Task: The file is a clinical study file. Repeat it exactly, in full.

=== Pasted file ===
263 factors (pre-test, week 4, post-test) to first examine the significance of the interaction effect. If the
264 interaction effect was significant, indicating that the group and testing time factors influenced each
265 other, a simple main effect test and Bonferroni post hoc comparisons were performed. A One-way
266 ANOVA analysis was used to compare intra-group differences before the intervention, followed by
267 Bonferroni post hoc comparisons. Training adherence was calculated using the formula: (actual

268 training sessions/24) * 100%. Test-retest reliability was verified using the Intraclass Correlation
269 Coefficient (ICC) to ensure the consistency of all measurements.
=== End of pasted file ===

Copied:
263 factors (pre-test, week 4, post-test) to first examine the significance of the interaction effect. If the
264 interaction effect was significant, indicating that the group and testing time factors influenced each
265 other, a simple main effect test and Bonferroni post hoc comparisons were performed. A One-way
266 ANOVA analysis was used to compare intra-group differences before the intervention, followed by
267 Bonferroni post hoc comparisons. Training adherence was calculated using the formula: (actual

268 training sessions/24) * 100%. Test-retest reliability was verified using the Intraclass Correlation
269 Coefficient (ICC) to ensure the consistency of all measurements.